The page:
1.8 On altered orbits

Copernicus map 500As far as change management challenges are concerned, Galileo Galilei was faced with one of the toughest ones going. Unfortunately for him, it didn’t go too well.

Between 1615 C.E. and 1632 C.E.,debate was raging about whether the long-held view first put forward by Aristotle was still a valid one, that the Earth was the center of the universe.

As an alternative, theories that had been developed by Nicolaus Copernicus between 1511 C.E. and 1546 C.E. were suggesting it was the Sun around which all else orbited, an idea that was known as ‘heliocentrism’.

Galileo, who was called the ‘Father of the Scientific Method‘, defended heliocentrism. It was a stance that set him against the perceived teachings of contemporary scripture generally, and against Pope Urban VIII, who was Pope at the time, in particular.

In 1632 C.E., an Inquisitorial commission in Italy declared heliocentrism to be ‘foolish and absurd in philosophy, and formally heretical since it explicitly contradicts in many places the sense of Holy Scripture.’ This is a copy of their original pronouncement.

Inquisition doc

Faced with a changing world view (quite literally in his case), Pope Urban and his Inquisition reacted out of anger and fear. Galileo was put under house arrest, which is how he lived until his death, a few years later.

This is a classic story about the clash between faith and science, facts and beliefs. Yet, we know today that a changing world view is part of life. Without ideas, innovation cannot exist. New knowledge is continually causing us to revise previously held assumptions as we evolve.

An exponential rise in human possibility is being created from code that asks us to be teachable. As the world gets more wired up and connected, a human ability to learn and adapt, using initiative and all the information and frames of reference available, is an important part of our response to it.

That trade-off between facts and beliefs is in some ways a distraction, too. Because, at its core, emergence is neither one nor the other. It is a next-generation synthesis of both, reconciling the previously unreconcilable, going beyond them and ushering in new horizons that had been unimaginable before.

When entrenched views and methods are challenged by emerging ideas, it can be hard to give up old assumptions and respond to them positively. But if we were still thinking the earth was the center of the universe, imagine how much of the last five centuries of progress we would have been missed as a result of that rigid thinking.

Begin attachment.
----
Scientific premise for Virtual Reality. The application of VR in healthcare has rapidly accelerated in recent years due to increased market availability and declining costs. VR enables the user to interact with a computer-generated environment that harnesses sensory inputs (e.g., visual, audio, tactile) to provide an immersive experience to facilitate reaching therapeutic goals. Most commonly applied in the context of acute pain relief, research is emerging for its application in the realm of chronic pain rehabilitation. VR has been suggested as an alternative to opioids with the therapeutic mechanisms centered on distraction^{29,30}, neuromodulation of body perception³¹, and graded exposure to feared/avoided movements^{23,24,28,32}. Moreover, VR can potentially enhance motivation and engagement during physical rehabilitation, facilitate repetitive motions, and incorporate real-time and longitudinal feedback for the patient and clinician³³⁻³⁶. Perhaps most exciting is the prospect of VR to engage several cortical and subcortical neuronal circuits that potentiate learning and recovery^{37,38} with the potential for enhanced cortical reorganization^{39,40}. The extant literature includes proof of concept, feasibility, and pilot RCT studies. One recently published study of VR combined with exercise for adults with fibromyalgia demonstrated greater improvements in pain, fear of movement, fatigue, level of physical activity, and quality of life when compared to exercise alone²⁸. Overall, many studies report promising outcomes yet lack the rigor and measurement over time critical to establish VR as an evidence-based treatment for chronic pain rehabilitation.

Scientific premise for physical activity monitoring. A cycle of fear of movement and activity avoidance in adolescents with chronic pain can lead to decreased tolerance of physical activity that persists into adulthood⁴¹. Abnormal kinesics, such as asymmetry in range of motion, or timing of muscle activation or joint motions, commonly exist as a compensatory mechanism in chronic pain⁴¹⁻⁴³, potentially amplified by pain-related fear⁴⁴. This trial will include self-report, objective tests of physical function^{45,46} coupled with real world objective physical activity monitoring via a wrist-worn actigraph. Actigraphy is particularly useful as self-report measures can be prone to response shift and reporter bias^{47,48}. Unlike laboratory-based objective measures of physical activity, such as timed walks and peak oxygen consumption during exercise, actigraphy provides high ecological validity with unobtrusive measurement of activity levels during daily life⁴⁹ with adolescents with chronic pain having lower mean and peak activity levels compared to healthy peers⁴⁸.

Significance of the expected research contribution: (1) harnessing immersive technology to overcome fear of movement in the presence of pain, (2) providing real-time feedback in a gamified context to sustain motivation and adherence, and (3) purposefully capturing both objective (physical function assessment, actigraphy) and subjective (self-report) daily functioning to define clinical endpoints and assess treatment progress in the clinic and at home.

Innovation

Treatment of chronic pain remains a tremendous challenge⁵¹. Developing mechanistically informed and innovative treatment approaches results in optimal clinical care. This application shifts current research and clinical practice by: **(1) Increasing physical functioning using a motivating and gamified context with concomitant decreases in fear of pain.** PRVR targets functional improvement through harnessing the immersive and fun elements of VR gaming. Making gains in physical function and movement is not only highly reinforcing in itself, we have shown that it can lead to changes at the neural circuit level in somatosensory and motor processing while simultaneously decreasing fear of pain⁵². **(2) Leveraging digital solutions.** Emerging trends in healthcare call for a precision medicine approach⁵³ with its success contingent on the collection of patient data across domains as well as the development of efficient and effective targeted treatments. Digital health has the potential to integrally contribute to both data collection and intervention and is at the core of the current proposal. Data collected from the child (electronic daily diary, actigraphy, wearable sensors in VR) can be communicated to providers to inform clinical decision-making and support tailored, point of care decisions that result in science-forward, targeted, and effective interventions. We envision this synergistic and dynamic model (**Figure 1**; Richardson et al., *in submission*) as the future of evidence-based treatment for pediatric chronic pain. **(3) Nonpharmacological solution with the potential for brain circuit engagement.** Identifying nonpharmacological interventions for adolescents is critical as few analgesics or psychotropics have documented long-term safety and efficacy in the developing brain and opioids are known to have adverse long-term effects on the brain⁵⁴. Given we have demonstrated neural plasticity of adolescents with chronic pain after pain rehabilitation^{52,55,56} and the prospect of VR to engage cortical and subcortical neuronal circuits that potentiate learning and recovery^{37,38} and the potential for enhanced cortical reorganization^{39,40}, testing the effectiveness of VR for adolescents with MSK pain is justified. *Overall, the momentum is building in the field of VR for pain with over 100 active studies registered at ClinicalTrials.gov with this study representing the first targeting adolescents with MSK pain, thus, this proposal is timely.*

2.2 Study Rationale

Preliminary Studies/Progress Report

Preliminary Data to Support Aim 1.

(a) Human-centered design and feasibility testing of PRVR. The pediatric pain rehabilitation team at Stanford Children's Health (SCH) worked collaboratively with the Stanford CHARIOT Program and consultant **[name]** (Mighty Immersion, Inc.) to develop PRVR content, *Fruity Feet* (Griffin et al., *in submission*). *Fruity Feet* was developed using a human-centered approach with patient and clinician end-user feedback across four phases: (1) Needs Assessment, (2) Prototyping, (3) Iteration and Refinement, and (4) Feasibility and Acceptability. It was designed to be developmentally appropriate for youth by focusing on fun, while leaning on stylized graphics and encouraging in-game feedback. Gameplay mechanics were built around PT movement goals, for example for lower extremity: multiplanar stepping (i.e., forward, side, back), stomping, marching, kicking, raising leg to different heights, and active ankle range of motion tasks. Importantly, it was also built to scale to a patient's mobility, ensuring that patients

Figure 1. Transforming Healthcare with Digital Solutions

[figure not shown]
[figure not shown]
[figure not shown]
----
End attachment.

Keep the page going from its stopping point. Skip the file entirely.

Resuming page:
Holding onto industrial economy ideas in a connected age is very similar. With code, we have an altered orbit. It is asking us to think about how we revolve around it in ways that are fit for today’s age.

 

 

 

 

3 thoughts on “1.8 On altered orbits”

  1. We are, of course, enameled of the picture of the lone voice speaking truth to power. I wonder how many people, though, were lined up behind Galileo, albeit invisibly, silently. I’ll wager it’s a largish percentage.

    One point: “a stance that set him against the teachings of the Bible”. Not even remotely. Only against the forced overly literal interpretation of a tiny handful of scriptures.

    Regarding declarations to truth by those in power, I find a mathematical parallel informative. If, in establishing the parameters of a problem I declare, for instance, this angle and that angle to be equivalent, all is well.

    If, however, I declare a square and a triangle to be equivalent, Pythagoras will start serving the hemlock daiquiris.

    The smarter we get, the harder it seems to remember which truths we can safely aver and which we’d best not deliver with a bludgeon.

  2. Anne McCrossan says:

    Very good points, Joel. I will alter the text to make it clear it was perceived transgression against a narrow interpretation of scripture, and thanks for your comment.

    Given none of us have the whole picture, mathematical parallels are a helpful reality check, yes.

  3. Stupid autocorrect. “Enamored”, not “enameled.”

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